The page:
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Ukraine Votes to Hold Early Elections : Politics: Presidential, parliamentary ballots are scheduled for next year. Vote is a bid to avert crisis like the one in Russia.

September 25, 1993|MARY MYCIO | SPECIAL TO THE TIMES

KIEV, Ukraine — Spurred by appeals to avoid a constitutional conflict like the one convulsing Russia, Ukraine's Parliament voted Friday to hold early parliamentary and presidential elections next year.

Ukrainian officials said they hoped that the balloting will lead to ratification of treaties, long held up by parliamentary opposition, that oblige Ukraine to give up the nuclear missiles it inherited from the former Soviet Union.

Lawmakers voted 243 to 39, with only Communists in opposition, to hold parliamentary elections March 27, a year ahead of schedule, and presidential elections June 26, more than three years early.

To a degree far greater than in Russia, Ukraine has been paralyzed by feuding between a president and a parliamentary leadership, both products of the Communist era, over how to rebuild the ruins of a Soviet-style economy. Inflation, driven by subsidies to failing state-owned industries, has exceeded 50% per month here while the economy has shrunk and living standards have plummeted.

The crisis reached a head this week when Parliament refused to give Prime Minister Leonid Kuchma emergency powers to carry out free-market reforms and replaced him with a government mining executive, Yefim Zviagilsky, who favors large-scale state involvement in Ukraine's heavy industry.

Zviagilsky had entered the Cabinet in June to help end a 12-day strike by workers at 225 coal mines who had demanded that President Leonid Kravchuk and Parliament face a popular vote of confidence this month. The threat of new strikes and mass demonstrations rose after Parliament refused to submit to such a referendum.

More than 5,000 demonstrators demanding new elections gathered outside the Parliament building Friday and cheered the vote. One leaflet circulating in the crowd said: "Every day of Parliament's 'work' is an insane circus of zombies."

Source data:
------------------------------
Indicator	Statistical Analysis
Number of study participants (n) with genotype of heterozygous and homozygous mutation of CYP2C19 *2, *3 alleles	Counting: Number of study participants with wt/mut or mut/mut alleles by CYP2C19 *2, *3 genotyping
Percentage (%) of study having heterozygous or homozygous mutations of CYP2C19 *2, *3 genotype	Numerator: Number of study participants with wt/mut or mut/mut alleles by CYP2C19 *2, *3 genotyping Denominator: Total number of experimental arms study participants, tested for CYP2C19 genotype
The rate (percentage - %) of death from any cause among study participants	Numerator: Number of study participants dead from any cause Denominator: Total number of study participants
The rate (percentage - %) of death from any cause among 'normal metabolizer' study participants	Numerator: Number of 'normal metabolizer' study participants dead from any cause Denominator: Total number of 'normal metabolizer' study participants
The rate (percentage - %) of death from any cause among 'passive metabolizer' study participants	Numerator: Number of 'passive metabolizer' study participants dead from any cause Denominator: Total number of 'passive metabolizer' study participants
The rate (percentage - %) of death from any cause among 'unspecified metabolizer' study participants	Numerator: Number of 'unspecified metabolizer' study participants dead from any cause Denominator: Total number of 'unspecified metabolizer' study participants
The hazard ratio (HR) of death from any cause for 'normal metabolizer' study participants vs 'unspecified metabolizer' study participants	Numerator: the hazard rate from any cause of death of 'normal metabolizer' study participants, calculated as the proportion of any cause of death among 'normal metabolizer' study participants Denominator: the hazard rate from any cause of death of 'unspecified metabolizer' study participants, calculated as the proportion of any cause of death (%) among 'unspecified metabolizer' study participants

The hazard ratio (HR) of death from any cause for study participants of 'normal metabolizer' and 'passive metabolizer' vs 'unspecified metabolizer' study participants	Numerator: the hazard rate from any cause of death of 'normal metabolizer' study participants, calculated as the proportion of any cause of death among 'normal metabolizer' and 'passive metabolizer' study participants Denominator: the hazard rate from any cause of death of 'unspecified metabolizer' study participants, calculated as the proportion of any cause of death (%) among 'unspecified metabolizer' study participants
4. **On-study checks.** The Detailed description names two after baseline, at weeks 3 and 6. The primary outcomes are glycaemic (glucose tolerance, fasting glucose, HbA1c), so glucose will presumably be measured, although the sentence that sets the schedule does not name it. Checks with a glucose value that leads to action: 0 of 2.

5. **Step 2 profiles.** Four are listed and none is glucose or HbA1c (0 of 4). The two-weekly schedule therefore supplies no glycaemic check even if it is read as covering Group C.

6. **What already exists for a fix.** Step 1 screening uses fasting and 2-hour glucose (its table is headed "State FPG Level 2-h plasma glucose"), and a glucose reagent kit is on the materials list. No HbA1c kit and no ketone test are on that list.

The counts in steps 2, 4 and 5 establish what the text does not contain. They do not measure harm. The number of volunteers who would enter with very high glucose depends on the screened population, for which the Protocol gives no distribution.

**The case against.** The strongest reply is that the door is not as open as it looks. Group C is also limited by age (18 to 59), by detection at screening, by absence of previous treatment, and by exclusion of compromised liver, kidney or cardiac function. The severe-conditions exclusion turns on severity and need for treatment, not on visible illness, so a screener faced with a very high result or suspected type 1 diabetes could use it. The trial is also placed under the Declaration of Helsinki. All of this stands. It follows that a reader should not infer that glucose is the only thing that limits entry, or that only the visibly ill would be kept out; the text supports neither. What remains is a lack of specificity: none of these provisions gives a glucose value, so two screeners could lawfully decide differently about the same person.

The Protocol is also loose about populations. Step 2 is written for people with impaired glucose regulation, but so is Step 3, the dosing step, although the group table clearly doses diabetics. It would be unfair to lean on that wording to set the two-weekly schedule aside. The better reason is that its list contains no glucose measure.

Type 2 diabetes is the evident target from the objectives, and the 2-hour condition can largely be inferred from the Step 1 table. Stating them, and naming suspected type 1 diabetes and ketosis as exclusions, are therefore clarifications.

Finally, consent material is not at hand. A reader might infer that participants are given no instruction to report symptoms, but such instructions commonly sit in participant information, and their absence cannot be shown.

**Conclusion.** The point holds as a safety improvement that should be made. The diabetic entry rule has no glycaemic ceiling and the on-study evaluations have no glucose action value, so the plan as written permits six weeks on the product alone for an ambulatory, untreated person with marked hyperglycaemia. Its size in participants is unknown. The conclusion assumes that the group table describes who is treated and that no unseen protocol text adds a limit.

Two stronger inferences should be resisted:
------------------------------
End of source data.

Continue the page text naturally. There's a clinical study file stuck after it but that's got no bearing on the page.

Kravchuk, who co-sponsored the election law with Parliament leaders, kept up with the debate and approved some changes by phone from Moscow, where he was attending a summit of the leaders of former Soviet republics.

Visiting Defense Minister Malcolm Rifkind of Britain told a news conference in Kiev that Kravchuk was confident the new Parliament will ratify the START-1 nuclear disarmament treaty and the Nuclear Non-Proliferation Treaty, which the Ukrainian leader signed in May, 1992.

"He indicated that the prospect of elections for the Parliament might be and ought to be a way of improving the prospects for early ratification," Rifkind said, referring to talks he held here with Kravchuk on Thursday.

Ukrainian Defense Minister Konstantin Morozov said he also hoped that approval of the treaties, which cover 176 intercontinental ballistic missiles, could proceed more swiftly. Nationalists in Parliament oppose the treaties on grounds that Ukraine is threatened by Russian claims on part of its territory and should become a nuclear power to defend itself.

"New elections are progress, and progress will have a positive influence on this issue," Morozov said.

Ukraine's quarreling political factions united behind the idea of elections three days after Russian President Boris N. Yeltsin threw his country into turmoil by imposing early elections by decree. As Russian troops surrounded armed supporters of the Russian Parliament in Moscow on Friday, Ukrainian lawmakers took notice.

"Imagine if events in Russia get out of control and Ukraine has a vacuum of power," said Ivan Zayets, leader of the opposition Narodna Rada, during the debate.

Kravchuk, 59, a former Communist ideology chief who became a conciliatory but ineffective national leader, has not stated whether he will run for reelection. If he does, he will likely face opposition by Kuchma, Parliament Speaker Ivan Plyushch and Vyacheslav Chornovil, leader of the main opposition movement known as Rukh.

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